There are two ways of controlling a mains load: proportional and digital.
Digital uses a relay/triac to turn on/off the load. It"s called digital because there are only two states - fully on or fully off. It"s dead simple to do, uses only 2-3 components, it"s very robust, but it does stress the hell out of whatever you"re using as the switch.
Proportional control allows the amount of power applied to the load (heater, fan, light bulb, etc) to be varied almost infinitely. This gives you much better control, at the expense of a fairly complicated circuit, as other folks have mentioned - zero crossing to reduce "hash" or interference, and so on.
Regardless of which type you want to use, you need some kind of feedback to tell you when the temperature is correct/too high/too low, and that"s much more difficult to implement on a controller without ADC inputs. I use solid-state temperature sensors exclusively; thermocouples and the like are terribly susceptible to noise, current flow, humidity, and so on. The LM35 series of sensors are fantastic, but they do need an ADC to read the device"s output voltage properly. The alternative (given that, as far as we know, the GPIO support on the RasPi doesn"t include analogue inputs) is a simple op-amp circuit with a "set temp" knob. That will definitely work with the GPIO inputs, easy-peasy.
Gert"s board (again, as far as I know, hint hint ) would be ideal for use as a simple on/off type controller. The circuit needed to drive the relay (mechanical or solid-state) is absolutely trivial, reliable, and safe, so that"s probably the least-worst option.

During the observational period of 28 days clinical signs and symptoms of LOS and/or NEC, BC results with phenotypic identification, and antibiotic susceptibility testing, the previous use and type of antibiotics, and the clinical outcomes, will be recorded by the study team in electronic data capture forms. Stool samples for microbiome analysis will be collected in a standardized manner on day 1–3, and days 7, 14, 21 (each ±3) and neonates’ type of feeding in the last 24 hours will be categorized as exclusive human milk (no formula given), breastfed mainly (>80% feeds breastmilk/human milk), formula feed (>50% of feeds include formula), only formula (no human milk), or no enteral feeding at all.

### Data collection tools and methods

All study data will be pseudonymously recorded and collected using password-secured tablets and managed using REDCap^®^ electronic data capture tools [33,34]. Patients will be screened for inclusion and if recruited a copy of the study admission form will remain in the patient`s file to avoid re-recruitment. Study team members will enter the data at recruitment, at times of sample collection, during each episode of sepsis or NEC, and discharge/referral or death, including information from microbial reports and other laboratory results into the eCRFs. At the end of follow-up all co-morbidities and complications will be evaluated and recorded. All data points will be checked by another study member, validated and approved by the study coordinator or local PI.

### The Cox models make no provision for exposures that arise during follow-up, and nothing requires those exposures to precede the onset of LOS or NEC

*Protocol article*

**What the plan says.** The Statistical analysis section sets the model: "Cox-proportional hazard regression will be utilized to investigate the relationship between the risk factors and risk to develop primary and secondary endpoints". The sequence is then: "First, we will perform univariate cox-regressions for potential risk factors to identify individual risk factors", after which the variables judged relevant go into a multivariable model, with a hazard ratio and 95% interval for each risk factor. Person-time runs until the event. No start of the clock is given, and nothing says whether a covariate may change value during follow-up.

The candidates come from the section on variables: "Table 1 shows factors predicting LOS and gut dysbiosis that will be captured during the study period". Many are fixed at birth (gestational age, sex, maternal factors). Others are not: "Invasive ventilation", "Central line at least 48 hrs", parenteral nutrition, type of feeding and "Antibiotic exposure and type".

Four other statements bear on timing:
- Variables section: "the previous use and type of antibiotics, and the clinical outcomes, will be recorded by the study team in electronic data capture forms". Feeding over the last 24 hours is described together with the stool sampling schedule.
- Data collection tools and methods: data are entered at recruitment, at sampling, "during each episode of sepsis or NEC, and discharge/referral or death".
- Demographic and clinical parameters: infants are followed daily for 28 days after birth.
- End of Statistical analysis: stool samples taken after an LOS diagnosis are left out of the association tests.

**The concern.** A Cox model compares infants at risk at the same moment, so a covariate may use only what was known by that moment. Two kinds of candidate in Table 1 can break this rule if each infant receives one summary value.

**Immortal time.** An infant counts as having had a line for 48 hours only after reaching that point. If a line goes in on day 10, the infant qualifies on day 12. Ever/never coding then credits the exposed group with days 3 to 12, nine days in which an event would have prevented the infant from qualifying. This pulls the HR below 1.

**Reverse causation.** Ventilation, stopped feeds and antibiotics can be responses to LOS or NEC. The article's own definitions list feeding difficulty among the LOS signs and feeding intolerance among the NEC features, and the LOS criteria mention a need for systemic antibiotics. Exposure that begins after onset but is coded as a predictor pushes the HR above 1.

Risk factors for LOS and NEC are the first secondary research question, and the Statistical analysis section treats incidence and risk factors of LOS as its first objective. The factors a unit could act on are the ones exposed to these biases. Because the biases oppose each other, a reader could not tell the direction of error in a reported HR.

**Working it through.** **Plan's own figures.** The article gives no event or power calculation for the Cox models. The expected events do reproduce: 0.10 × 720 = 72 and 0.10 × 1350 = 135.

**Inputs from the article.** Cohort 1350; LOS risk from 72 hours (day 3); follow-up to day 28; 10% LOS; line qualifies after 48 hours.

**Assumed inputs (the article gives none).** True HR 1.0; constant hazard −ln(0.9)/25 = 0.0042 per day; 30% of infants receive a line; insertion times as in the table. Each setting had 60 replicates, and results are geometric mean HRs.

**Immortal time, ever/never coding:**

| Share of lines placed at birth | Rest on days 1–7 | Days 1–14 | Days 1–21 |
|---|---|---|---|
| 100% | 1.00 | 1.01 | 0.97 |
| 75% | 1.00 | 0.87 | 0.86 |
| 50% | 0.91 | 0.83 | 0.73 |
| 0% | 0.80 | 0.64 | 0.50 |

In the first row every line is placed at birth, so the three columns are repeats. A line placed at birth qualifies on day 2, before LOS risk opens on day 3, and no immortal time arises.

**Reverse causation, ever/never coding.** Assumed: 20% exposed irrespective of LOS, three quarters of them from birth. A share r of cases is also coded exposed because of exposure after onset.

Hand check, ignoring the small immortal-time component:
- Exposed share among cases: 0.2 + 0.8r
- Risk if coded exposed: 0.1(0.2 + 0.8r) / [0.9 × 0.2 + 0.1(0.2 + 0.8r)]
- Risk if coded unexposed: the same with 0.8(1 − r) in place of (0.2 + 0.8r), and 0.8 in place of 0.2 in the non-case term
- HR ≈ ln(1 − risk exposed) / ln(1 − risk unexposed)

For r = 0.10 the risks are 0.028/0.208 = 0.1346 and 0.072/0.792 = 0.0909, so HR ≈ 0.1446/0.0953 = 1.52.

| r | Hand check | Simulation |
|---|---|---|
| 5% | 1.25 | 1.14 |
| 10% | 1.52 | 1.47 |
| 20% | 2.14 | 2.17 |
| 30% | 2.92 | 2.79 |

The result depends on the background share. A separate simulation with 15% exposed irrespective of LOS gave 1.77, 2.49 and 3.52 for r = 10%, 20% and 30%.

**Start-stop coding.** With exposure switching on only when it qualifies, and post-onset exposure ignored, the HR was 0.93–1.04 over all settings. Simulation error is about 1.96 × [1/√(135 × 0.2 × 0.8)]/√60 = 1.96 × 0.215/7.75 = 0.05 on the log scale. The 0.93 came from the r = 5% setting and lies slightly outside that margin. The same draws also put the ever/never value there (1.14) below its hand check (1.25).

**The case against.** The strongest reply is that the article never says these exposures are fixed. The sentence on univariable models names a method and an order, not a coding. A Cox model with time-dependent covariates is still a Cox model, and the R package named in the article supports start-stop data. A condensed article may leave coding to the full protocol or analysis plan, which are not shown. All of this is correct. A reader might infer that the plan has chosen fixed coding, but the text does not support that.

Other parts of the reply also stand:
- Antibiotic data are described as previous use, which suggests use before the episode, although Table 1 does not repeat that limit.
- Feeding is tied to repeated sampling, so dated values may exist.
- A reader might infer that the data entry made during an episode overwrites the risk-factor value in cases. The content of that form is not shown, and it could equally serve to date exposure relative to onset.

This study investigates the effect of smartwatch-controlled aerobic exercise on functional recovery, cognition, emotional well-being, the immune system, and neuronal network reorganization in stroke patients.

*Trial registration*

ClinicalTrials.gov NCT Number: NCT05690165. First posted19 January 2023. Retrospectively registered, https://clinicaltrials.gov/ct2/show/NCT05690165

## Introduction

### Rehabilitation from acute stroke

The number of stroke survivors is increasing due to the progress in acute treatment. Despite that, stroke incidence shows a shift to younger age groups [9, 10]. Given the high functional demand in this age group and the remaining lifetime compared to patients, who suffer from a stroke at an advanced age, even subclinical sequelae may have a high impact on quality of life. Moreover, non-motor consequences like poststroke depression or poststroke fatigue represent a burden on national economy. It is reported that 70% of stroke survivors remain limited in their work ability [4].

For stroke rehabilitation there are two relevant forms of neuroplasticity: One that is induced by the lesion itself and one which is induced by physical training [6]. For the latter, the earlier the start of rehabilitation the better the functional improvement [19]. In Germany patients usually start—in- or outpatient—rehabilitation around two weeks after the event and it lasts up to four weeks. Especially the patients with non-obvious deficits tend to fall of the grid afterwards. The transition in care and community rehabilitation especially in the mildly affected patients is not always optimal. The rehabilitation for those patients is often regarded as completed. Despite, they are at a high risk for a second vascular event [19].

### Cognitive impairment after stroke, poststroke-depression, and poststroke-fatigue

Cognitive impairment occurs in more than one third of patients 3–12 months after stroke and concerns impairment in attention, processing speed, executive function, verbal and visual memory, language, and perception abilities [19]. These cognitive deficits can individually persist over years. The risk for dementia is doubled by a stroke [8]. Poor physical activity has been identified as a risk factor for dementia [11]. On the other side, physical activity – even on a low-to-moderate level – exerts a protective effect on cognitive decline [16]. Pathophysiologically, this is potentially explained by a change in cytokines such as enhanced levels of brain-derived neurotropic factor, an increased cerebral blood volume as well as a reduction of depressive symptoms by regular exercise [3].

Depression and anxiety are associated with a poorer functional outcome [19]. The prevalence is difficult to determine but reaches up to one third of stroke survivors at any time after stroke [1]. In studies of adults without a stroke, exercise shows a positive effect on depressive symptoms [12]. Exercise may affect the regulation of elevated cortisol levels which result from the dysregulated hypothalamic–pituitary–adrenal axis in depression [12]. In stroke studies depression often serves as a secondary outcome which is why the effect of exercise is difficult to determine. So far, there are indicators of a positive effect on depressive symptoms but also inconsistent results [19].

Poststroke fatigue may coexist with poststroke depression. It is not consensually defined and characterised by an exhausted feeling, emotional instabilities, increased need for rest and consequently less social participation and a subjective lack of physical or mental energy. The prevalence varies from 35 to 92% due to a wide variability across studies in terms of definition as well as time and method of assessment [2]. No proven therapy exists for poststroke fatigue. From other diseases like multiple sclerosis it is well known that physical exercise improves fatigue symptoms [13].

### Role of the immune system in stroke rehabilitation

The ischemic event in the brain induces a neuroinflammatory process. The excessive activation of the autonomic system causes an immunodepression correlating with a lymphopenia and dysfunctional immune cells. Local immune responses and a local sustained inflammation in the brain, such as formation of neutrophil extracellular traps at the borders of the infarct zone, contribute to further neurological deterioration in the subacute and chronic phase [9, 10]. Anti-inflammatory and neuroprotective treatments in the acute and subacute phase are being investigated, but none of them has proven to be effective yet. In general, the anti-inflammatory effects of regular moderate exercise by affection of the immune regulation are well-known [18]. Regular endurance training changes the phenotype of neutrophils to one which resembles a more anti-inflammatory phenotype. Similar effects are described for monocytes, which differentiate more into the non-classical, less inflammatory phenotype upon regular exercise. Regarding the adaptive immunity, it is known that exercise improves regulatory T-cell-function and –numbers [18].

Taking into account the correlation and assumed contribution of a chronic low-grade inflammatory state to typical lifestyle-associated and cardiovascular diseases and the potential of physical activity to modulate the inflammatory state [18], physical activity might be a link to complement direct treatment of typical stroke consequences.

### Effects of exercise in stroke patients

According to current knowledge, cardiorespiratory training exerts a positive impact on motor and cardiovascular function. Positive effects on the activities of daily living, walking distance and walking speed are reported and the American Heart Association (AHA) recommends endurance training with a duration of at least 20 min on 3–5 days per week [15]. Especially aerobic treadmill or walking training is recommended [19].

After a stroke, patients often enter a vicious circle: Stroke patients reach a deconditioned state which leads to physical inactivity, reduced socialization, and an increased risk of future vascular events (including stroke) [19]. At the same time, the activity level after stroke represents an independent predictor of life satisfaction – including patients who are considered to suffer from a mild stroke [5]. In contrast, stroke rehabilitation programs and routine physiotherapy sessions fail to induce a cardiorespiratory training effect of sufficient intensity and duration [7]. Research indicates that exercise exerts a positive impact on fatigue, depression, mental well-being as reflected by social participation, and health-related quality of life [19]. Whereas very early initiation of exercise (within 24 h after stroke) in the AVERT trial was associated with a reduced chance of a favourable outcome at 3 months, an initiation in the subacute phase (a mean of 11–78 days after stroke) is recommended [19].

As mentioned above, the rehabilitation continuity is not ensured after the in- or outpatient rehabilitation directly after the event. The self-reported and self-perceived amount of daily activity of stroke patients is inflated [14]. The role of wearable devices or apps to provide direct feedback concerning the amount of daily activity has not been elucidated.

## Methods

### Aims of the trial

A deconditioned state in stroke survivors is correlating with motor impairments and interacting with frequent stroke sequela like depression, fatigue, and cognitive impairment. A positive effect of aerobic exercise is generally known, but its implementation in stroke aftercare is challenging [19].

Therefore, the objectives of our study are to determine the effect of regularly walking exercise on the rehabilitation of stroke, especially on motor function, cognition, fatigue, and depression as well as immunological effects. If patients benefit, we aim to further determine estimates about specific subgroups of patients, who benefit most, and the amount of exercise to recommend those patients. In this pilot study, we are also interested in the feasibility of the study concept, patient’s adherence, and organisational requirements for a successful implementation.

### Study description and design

I design and use proportional 240VAC controllers in my studio, safely and cleanly controlling loads up to 15kW.
As I"ve offered in another thread, I"d be more than happy to whip up some AC controllers for use with the RasPi. These would not only be safe, they"d comply with any electrical certification as well. They would be FAR cheaper than an over-the-counter solution, and more fun as well!
However, since there seems to be quite a bit of interest in using the RasPi in cars as well, it would be interesting to offer a couple of options. For example, what about a "universal" PCB, where one set of components would be added for mains control, and a slightly different set for control of, say, a 12v fridge, or courtesy light, etc?
I"m also thinking about a board with 2,3, or more controllable outputs, so a studio ( in my own case) could be controlled by a single "Pi box", with an appropriate GUI to manage the settings, and so on.
I do apologise if I"m standing on anyone"s toes here, these are just thoughts generated by this really interesting thread...
Questions, comments, and suggestions are most welcome!
Thanks for reading this far!